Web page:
I think apps like iA Writer are cool -- the idea is to remove all unnecessary GUI chrome to allow the author to focus on the content:
As soon as you type the title bar disappears and all you see is the clean typing sheet, distraction-free, ready for your ideas to take shape. With over 600,000 copies sold, Writer has helped students, journalists, and bestselling authors to find more pleasure in working with text.
Vim, by default, isn't far off this anyway. I find it works great as a tool for the type of technical writing that I do, in addition to the usual programming chores. That's partly due to the amount of code I write inside documentation: trying to write code samples without a dedicated code editor is tricky to say the least.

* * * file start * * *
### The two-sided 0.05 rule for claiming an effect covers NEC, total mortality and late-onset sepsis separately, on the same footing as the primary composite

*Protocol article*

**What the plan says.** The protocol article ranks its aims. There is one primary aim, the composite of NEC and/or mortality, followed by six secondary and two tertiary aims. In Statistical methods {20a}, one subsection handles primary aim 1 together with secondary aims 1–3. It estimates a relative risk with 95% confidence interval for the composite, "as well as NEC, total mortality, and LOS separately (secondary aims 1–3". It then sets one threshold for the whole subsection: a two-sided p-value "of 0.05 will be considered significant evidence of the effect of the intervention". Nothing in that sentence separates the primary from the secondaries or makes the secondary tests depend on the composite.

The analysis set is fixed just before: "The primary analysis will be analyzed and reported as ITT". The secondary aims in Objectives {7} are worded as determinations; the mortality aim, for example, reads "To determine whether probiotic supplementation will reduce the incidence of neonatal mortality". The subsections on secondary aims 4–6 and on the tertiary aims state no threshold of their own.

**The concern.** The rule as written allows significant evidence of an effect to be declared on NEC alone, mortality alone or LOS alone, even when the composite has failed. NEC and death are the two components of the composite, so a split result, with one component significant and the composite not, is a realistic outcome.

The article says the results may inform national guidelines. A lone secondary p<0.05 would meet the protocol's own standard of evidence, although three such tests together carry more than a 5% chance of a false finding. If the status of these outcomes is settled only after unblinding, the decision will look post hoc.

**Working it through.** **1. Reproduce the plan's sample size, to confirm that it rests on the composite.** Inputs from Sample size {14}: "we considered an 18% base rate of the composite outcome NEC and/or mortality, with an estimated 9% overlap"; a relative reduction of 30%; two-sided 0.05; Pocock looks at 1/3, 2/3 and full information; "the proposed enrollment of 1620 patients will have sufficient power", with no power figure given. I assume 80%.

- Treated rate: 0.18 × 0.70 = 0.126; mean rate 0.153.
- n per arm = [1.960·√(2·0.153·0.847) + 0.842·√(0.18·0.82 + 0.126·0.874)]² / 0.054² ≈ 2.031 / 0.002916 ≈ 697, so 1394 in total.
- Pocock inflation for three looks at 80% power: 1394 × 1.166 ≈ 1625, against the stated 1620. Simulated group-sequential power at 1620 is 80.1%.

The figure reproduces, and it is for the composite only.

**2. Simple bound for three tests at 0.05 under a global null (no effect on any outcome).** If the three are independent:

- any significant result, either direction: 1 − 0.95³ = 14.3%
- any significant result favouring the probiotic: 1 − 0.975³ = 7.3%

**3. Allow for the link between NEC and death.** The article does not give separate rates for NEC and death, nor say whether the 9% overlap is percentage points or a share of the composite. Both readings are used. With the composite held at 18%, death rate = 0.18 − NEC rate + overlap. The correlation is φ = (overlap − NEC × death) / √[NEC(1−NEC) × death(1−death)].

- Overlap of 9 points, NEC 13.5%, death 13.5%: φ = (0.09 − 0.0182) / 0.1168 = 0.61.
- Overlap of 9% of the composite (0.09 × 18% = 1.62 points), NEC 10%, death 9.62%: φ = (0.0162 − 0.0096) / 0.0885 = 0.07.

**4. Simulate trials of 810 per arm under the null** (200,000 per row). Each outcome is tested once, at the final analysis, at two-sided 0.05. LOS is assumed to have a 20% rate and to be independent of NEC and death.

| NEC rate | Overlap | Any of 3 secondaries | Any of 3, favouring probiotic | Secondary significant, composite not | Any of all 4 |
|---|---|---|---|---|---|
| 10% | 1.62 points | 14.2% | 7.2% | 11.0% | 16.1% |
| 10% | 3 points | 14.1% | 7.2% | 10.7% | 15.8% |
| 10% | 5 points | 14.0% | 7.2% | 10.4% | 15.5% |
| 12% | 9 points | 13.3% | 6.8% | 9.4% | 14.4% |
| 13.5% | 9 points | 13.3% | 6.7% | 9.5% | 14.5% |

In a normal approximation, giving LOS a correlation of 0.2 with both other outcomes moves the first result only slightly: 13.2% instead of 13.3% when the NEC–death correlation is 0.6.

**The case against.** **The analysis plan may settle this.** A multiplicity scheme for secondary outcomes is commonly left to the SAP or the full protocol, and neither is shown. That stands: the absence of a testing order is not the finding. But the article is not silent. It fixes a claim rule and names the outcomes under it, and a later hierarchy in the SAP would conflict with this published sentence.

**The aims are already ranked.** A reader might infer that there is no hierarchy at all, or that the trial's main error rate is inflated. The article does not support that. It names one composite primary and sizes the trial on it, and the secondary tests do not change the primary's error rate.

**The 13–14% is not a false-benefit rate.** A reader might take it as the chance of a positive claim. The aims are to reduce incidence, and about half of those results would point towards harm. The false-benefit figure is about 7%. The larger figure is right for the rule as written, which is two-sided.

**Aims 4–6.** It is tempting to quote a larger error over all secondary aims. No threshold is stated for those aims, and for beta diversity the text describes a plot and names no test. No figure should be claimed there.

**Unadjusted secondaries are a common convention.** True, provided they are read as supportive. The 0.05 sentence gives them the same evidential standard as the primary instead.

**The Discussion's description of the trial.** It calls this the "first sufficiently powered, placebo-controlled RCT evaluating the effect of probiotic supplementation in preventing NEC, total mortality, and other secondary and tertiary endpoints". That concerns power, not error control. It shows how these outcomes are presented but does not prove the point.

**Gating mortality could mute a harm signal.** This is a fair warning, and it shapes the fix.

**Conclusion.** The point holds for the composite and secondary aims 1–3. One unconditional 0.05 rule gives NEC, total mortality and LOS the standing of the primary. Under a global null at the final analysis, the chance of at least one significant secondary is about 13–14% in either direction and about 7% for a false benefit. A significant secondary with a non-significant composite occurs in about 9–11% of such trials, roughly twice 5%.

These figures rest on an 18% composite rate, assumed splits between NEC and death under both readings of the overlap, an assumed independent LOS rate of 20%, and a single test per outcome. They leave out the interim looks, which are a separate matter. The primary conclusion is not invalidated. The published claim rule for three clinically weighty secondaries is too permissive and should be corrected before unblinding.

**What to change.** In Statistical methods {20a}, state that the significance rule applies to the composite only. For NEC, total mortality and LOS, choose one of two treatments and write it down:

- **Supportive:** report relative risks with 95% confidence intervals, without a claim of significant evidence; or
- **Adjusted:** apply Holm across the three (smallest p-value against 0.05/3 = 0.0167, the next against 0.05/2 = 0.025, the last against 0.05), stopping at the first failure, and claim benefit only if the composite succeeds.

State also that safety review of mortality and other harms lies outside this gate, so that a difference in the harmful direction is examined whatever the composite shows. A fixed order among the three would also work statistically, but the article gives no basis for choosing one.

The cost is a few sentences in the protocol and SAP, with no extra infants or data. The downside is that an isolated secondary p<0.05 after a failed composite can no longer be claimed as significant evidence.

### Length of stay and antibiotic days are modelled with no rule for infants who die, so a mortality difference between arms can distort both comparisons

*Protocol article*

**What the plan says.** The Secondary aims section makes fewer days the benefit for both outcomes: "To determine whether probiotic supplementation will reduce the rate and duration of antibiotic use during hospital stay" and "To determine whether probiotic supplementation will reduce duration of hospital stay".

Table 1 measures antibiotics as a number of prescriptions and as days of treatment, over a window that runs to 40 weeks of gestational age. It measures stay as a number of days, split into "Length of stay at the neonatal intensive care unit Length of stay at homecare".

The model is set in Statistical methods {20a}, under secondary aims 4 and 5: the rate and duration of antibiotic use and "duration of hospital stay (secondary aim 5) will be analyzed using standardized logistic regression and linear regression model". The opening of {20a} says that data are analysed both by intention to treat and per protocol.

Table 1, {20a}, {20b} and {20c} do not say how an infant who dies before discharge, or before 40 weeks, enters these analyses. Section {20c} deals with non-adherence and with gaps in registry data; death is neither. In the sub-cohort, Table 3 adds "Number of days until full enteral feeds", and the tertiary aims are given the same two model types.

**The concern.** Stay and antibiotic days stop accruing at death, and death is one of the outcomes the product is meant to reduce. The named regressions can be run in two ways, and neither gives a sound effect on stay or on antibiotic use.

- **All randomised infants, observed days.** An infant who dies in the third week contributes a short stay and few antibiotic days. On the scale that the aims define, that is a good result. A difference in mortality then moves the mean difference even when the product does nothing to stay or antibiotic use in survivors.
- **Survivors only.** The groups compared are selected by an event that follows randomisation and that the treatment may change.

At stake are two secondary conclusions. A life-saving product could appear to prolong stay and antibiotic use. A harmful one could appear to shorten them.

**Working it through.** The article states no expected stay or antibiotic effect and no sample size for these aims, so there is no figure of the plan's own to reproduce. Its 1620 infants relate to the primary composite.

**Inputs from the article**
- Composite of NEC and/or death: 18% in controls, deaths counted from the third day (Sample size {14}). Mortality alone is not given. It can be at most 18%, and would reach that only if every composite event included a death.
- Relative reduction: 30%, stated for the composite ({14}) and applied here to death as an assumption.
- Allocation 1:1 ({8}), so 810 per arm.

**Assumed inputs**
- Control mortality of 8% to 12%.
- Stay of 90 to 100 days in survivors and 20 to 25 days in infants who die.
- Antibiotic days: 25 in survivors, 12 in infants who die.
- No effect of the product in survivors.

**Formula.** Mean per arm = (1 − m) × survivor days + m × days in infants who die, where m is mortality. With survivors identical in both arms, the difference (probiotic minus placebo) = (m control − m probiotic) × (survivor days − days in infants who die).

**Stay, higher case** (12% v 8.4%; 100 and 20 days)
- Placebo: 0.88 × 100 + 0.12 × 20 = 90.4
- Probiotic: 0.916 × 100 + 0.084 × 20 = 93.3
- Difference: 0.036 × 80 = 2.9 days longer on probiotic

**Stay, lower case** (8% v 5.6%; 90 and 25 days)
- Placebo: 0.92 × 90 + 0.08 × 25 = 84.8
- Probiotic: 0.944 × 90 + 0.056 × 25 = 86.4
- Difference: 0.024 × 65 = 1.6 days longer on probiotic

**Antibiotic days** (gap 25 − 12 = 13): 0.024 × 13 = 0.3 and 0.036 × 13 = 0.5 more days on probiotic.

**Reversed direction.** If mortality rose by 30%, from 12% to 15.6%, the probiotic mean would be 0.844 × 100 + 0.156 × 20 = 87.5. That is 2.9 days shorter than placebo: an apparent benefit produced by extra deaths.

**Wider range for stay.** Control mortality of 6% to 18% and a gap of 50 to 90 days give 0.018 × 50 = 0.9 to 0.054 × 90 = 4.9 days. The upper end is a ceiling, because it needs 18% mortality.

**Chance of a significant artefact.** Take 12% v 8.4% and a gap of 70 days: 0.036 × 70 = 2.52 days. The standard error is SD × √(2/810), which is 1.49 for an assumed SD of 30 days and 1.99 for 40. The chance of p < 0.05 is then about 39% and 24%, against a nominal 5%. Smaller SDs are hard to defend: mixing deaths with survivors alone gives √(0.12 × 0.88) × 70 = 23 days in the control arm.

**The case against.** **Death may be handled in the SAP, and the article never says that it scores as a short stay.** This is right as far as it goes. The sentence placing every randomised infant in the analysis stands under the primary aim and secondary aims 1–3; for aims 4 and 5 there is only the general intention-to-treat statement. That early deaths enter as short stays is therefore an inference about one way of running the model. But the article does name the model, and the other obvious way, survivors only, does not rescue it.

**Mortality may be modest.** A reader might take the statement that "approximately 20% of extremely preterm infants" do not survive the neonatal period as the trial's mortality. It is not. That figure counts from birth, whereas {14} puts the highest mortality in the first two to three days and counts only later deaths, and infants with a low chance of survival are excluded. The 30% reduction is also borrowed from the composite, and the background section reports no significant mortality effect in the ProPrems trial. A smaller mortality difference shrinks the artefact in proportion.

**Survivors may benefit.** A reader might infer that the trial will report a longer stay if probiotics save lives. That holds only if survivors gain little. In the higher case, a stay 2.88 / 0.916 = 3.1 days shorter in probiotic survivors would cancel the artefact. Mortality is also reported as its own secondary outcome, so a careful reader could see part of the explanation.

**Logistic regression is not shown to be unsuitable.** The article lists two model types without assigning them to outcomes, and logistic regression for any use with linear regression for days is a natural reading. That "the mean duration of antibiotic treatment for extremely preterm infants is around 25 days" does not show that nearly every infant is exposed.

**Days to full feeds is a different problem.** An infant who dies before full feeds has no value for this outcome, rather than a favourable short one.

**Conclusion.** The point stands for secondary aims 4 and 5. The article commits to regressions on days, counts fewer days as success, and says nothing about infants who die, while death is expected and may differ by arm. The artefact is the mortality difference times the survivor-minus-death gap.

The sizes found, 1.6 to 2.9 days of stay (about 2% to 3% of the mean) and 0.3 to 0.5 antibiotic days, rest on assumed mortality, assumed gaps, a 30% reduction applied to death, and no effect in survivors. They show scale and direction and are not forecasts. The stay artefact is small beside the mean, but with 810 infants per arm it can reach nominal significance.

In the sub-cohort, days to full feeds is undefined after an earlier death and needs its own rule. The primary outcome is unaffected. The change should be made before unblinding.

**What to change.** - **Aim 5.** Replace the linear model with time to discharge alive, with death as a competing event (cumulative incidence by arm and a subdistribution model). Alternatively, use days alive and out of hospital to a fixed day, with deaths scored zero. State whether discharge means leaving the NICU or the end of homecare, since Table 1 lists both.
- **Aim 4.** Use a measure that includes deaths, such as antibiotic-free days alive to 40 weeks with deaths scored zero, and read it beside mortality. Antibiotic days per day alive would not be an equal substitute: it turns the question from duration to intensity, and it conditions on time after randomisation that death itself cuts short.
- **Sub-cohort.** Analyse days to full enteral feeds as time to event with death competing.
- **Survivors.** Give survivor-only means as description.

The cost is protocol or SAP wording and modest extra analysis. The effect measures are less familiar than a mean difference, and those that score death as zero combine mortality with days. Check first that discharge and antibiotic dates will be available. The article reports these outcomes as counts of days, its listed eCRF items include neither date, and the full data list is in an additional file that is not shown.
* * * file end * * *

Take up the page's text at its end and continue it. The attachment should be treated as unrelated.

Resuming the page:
iA Writer supports Markdown, so it does appeal to a technical audience, but once you've got Vim's text objects and commands in your muscle memory it's never going to feel quite right. Vitaly Kushner wrote a blog post about cloning iA Writer's look and feel in Vim: Writing Markdown With Style in Vim. The idea is to set up Vim with a light background, large font, and more intuitive Markdown rendering.
One of the issues with Vitaly's approach, however, is the use of a
foldcolumn to indent the page. iA Writer makes your content float inside a large amount of whitespace, which helps keep text readable, particularly when writing documentation or prose. Vim can imitate this with
textwidth, but it can only indent a limited amount of characters. I found a StackOverflow post by Ingo Karkat where he suggested using a hidden
vsplit. I tried it out and it was more like iA Writer, but I kept searching for other solutions.
Eventually I found VimRoom (GitHub: mikewest / vimroom) by Mike West. Inspired by WriteRoom, VimRoom is a plugin that works with command-line Vim. If you look at the source you can see it uses
vsplit to create columns for the extra padding.